Saturday, August 8, 2015

23 July 1793: Fall of the Mainz Republic (you haven't heard of it?)

You haven't heard of this? Neither had I, at first.

When I was a student at the University of Wisconsin, I was a history major, but I had the de facto equivalent of minors in French and German literature, with undergraduate and later graduate course work in both.

I was--although I considered myself reasonably well-educated for a midwestern yokel--struck by the title of a book by one of my German professors, Jost HermandVon Mainz nach Weimar (1793-1919) Studien zur deutschen Literatur (From Mainz to Weimar (1793-1919) Studies on German Literature). I of course understood the reference to the founding of the Weimar Republic. But Mainz? What was it doing in a history of German literature and democracy? As far as I knew it: the site of some great medieval edifices and home to Gutenberg. What was it doing here?

As I soon learned, it was the "first republic on German soil," proclaimed by local revolutionaries (under the auspices of French forces) on March 18, 1793, and extinguished in the summer of 1793. (And I don't think I would have learned that even if I had taken a formal course on the French Revolution rather than just "read around" in that literature on my own.) The fall of Mainz, along with the assassination of Marat and other setbacks, was one of the factors that prompted the introduction of the so-called "Terror."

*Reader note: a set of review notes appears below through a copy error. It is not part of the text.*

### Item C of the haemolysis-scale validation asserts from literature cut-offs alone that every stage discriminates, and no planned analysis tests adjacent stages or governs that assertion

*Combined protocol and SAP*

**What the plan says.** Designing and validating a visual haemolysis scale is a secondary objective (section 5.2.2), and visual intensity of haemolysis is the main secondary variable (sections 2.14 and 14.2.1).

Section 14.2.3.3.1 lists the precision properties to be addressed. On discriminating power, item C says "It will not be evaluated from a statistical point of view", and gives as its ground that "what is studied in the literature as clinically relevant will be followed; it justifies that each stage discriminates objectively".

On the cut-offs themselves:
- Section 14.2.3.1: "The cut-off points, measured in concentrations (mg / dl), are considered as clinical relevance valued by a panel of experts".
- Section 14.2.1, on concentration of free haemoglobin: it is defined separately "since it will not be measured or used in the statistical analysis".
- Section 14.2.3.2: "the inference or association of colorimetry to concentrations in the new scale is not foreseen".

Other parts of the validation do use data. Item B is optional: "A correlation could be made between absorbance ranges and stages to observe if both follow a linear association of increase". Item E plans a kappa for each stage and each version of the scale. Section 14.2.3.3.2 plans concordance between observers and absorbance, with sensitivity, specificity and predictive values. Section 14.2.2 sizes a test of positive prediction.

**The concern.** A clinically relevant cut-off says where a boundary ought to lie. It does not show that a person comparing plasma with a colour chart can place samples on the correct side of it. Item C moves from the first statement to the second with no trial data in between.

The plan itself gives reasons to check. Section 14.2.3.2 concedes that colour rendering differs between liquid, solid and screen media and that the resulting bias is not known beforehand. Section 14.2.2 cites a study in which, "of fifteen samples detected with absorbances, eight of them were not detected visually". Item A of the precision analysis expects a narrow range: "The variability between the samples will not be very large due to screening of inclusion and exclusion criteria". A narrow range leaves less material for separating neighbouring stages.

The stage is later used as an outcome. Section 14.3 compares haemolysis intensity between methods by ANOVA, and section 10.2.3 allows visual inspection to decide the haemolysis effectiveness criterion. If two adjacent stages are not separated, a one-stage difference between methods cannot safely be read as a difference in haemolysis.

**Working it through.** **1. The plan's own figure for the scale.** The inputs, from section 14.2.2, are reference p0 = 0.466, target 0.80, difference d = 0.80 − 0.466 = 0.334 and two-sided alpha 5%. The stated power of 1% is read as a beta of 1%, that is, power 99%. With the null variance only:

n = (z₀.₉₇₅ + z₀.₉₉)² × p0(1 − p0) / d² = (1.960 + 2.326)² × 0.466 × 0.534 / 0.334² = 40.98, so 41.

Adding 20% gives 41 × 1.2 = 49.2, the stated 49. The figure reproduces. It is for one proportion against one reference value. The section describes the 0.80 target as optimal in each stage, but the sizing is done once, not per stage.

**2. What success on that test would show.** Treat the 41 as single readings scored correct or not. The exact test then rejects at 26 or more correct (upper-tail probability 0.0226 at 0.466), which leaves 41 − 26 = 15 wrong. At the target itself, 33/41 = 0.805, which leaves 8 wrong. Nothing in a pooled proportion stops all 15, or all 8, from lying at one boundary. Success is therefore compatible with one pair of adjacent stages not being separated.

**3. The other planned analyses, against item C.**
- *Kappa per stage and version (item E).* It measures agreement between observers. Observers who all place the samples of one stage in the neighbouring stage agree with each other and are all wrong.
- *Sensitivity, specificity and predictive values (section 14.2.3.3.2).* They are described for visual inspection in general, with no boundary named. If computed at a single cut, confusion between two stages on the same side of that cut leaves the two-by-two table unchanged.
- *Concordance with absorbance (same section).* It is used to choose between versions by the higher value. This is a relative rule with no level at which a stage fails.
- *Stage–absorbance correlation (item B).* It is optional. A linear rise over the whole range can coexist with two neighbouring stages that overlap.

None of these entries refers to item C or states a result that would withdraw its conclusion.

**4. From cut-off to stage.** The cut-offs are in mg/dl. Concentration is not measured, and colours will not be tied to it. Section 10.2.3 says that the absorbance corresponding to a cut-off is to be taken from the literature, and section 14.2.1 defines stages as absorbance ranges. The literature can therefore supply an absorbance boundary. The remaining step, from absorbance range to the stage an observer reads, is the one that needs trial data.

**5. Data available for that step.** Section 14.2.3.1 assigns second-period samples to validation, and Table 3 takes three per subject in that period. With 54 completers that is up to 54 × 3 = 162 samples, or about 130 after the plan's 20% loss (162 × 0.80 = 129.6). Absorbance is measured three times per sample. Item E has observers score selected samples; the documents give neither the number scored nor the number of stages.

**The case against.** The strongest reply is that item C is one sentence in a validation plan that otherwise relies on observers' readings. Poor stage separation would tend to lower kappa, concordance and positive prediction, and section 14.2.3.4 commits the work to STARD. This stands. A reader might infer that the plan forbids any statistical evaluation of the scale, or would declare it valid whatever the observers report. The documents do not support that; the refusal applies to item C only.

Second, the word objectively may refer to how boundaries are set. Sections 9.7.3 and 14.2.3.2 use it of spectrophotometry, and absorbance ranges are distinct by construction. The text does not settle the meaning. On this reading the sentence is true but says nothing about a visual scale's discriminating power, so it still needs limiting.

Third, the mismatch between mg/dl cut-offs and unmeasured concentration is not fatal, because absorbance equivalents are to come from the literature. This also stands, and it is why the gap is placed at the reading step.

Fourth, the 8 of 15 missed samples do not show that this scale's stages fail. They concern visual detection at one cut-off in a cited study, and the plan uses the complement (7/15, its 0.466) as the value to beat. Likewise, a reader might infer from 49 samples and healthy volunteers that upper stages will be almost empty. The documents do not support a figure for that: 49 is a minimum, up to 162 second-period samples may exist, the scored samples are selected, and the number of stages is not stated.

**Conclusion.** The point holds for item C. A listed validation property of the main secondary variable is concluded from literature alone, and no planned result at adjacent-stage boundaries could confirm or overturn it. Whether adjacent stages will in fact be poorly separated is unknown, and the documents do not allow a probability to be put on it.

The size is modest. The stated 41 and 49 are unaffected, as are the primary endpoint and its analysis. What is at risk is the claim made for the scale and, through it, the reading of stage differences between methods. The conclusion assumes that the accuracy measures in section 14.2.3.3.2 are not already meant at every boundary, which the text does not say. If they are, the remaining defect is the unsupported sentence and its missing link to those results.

Here, a depiction of the Liberty Tree erected by German revolutionaries:

Hand-colored engraving:
"Depiction of the Liberty Tree and the pikes, planted
at Mainz on 13 January 1793.
[at left:] Scale: 1 inch to 6 feet." Actual size of image: 3 x 5 inches)
Rituals and symbols were important, and the new iconography of the Revolution appeared even in the more mundane domain of the economy. Prussian Coalition forces besieged the city beginning on 31 March, and in early May, when it became clear that the crisis was going to continue, the French created special siege money:

Some examples of coins and currency over on the tumblr.

More on the Mainz Republic and its significance.

No comments: